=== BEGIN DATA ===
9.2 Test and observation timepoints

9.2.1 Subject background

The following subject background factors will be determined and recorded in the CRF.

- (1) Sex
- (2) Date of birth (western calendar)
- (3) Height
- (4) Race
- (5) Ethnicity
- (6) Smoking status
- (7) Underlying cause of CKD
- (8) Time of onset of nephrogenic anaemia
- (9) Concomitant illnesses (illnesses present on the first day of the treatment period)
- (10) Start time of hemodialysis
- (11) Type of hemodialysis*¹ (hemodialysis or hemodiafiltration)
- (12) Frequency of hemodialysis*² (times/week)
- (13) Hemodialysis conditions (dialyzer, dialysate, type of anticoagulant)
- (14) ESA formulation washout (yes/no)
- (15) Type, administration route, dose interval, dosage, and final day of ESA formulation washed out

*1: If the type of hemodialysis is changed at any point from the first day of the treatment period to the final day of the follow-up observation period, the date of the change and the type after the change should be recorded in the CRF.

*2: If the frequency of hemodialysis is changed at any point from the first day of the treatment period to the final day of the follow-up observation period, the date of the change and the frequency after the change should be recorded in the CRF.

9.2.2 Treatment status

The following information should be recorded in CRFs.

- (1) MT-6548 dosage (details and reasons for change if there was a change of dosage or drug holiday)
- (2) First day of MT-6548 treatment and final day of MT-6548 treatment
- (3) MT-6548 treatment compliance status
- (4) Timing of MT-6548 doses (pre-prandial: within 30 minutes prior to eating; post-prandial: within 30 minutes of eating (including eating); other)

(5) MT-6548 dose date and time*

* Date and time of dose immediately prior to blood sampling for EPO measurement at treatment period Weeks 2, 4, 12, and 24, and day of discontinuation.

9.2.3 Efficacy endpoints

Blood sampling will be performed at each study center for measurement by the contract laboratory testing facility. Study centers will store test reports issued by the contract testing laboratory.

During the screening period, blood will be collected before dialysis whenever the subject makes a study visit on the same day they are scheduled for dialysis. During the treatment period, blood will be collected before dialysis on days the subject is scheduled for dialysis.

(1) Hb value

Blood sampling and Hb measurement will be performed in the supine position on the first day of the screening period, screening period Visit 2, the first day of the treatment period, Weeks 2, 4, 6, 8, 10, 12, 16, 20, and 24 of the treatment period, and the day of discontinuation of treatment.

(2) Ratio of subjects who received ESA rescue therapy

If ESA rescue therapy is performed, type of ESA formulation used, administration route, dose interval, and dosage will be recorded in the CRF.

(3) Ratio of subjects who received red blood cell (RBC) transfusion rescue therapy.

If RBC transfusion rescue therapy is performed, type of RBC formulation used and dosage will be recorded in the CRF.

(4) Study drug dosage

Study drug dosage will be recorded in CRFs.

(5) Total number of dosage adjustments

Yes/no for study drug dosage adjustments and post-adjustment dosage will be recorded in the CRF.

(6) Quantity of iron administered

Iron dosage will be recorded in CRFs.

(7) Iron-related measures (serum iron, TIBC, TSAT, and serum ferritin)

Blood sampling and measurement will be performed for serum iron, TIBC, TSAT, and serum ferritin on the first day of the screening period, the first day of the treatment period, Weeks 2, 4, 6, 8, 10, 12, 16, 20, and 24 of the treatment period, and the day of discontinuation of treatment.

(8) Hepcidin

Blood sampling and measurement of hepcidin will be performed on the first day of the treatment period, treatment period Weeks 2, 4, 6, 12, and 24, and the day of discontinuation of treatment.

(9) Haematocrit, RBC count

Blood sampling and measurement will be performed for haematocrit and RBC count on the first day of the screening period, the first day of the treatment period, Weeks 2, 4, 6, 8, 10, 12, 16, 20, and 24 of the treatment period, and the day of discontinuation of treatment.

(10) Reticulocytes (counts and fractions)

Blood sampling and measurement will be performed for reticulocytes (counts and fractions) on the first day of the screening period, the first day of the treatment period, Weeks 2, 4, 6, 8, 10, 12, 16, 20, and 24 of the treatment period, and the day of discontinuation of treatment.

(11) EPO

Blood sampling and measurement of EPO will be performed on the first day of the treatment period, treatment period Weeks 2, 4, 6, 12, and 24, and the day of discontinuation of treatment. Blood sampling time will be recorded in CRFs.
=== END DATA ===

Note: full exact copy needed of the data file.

9.2 Test and observation timepoints

9.2.1 Subject background

The following subject background factors will be determined and recorded in the CRF.

- (1) Sex
- (2) Date of birth (western calendar)
- (3) Height
- (4) Race
- (5) Ethnicity
- (6) Smoking status
- (7) Underlying cause of CKD
- (8) Time of onset of nephrogenic anaemia
- (9) Concomitant illnesses (illnesses present on the first day of the treatment period)
- (10) Start time of hemodialysis
- (11) Type of hemodialysis*¹ (hemodialysis or hemodiafiltration)
- (12) Frequency of hemodialysis*² (times/week)
- (13) Hemodialysis conditions (dialyzer, dialysate, type of anticoagulant)
- (14) ESA formulation washout (yes/no)
- (15) Type, administration route, dose interval, dosage, and final day of ESA formulation washed out

*1: If the type of hemodialysis is changed at any point from the first day of the treatment period to the final day of the follow-up observation period, the date of the change and the type after the change should be recorded in the CRF.

*2: If the frequency of hemodialysis is changed at any point from the first day of the treatment period to the final day of the follow-up observation period, the date of the change and the frequency after the change should be recorded in the CRF.

9.2.2 Treatment status

The following information should be recorded in CRFs.

- (1) MT-6548 dosage (details and reasons for change if there was a change of dosage or drug holiday)
- (2) First day of MT-6548 treatment and final day of MT-6548 treatment
- (3) MT-6548 treatment compliance status
- (4) Timing of MT-6548 doses (pre-prandial: within 30 minutes prior to eating; post-prandial: within 30 minutes of eating (including eating); other)

(5) MT-6548 dose date and time*

* Date and time of dose immediately prior to blood sampling for EPO measurement at treatment period Weeks 2, 4, 12, and 24, and day of discontinuation.

9.2.3 Efficacy endpoints

Blood sampling will be performed at each study center for measurement by the contract laboratory testing facility. Study centers will store test reports issued by the contract testing laboratory.

During the screening period, blood will be collected before dialysis whenever the subject makes a study visit on the same day they are scheduled for dialysis. During the treatment period, blood will be collected before dialysis on days the subject is scheduled for dialysis.

(1) Hb value

Blood sampling and Hb measurement will be performed in the supine position on the first day of the screening period, screening period Visit 2, the first day of the treatment period, Weeks 2, 4, 6, 8, 10, 12, 16, 20, and 24 of the treatment period, and the day of discontinuation of treatment.

(2) Ratio of subjects who received ESA rescue therapy

If ESA rescue therapy is performed, type of ESA formulation used, administration route, dose interval, and dosage will be recorded in the CRF.

(3) Ratio of subjects who received red blood cell (RBC) transfusion rescue therapy.

If RBC transfusion rescue therapy is performed, type of RBC formulation used and dosage will be recorded in the CRF.

(4) Study drug dosage

Study drug dosage will be recorded in CRFs.

(5) Total number of dosage adjustments

Yes/no for study drug dosage adjustments and post-adjustment dosage will be recorded in the CRF.

(6) Quantity of iron administered

Iron dosage will be recorded in CRFs.

(7) Iron-related measures (serum iron, TIBC, TSAT, and serum ferritin)

Blood sampling and measurement will be performed for serum iron, TIBC, TSAT, and serum ferritin on the first day of the screening period, the first day of the treatment period, Weeks 2, 4, 6, 8, 10, 12, 16, 20, and 24 of the treatment period, and the day of discontinuation of treatment.

(8) Hepcidin

Blood sampling and measurement of hepcidin will be performed on the first day of the treatment period, treatment period Weeks 2, 4, 6, 12, and 24, and the day of discontinuation of treatment.

(9) Haematocrit, RBC count

Blood sampling and measurement will be performed for haematocrit and RBC count on the first day of the screening period, the first day of the treatment period, Weeks 2, 4, 6, 8, 10, 12, 16, 20, and 24 of the treatment period, and the day of discontinuation of treatment.

(10) Reticulocytes (counts and fractions)

Blood sampling and measurement will be performed for reticulocytes (counts and fractions) on the first day of the screening period, the first day of the treatment period, Weeks 2, 4, 6, 8, 10, 12, 16, 20, and 24 of the treatment period, and the day of discontinuation of treatment.

(11) EPO

Blood sampling and measurement of EPO will be performed on the first day of the treatment period, treatment period Weeks 2, 4, 6, 12, and 24, and the day of discontinuation of treatment. Blood sampling time will be recorded in CRFs.